File:Dust Devils on Mars.jpg
2009-08-24, Mars orbit, HiRISE - Dust Devil tracks
This portion of a recent high-resolution picture from the HiRISE camera on board NASA's Mars Reconnaissance Orbiter shows twisting dark trails criss-crossing light coloured terrain on the Martian surface. Newly formed trails like these had presented researchers with a tantalizing Martian mystery but are now known to be the work of miniature wind vortices known to occur on the red planet - Martian dust devils. Such spinning columns of rising air heated by the warm surface are also common in dry and desert areas on planet Earth. Typically lasting only a few minutes, dust devils becoming visible as they pick up loose red-coloured dust leaving the darker and heavier sand beneath intact. On Mars, dust devils can be up to 8 kilometres high. Dust devils have been credited with unexpected cleanings of Mars rover solar panels.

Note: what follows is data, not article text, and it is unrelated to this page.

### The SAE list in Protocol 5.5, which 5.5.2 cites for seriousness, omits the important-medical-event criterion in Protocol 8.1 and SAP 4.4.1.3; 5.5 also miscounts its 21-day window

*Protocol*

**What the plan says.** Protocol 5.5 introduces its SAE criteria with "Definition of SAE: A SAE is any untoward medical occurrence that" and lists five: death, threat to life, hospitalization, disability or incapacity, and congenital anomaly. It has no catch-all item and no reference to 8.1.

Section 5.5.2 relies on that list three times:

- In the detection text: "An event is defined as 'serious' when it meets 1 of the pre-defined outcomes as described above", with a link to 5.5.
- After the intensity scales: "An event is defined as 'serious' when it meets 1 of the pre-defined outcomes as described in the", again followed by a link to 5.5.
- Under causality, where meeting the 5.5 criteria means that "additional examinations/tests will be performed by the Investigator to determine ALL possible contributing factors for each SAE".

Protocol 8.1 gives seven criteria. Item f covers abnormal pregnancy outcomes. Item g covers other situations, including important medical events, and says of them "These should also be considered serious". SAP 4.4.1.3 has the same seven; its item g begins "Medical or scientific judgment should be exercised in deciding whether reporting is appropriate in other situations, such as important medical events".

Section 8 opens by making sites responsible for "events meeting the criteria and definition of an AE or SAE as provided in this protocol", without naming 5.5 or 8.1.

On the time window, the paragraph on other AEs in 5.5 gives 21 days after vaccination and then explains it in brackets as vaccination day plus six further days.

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|current||11:30, 24 July 2013||1,920 × 1,440 (3.12 MB)||Angel||2009-08-24, Mars orbit, HiRISE - Dust Devil tracks NASA Image# [http://www.uahirise.org/ESP_014426_2070 ESP_014426_2070] This portion of a recent high-resolution picture from the HiRISE camera on board the Mars Reconnaissance Orbiter shows twisting d...|
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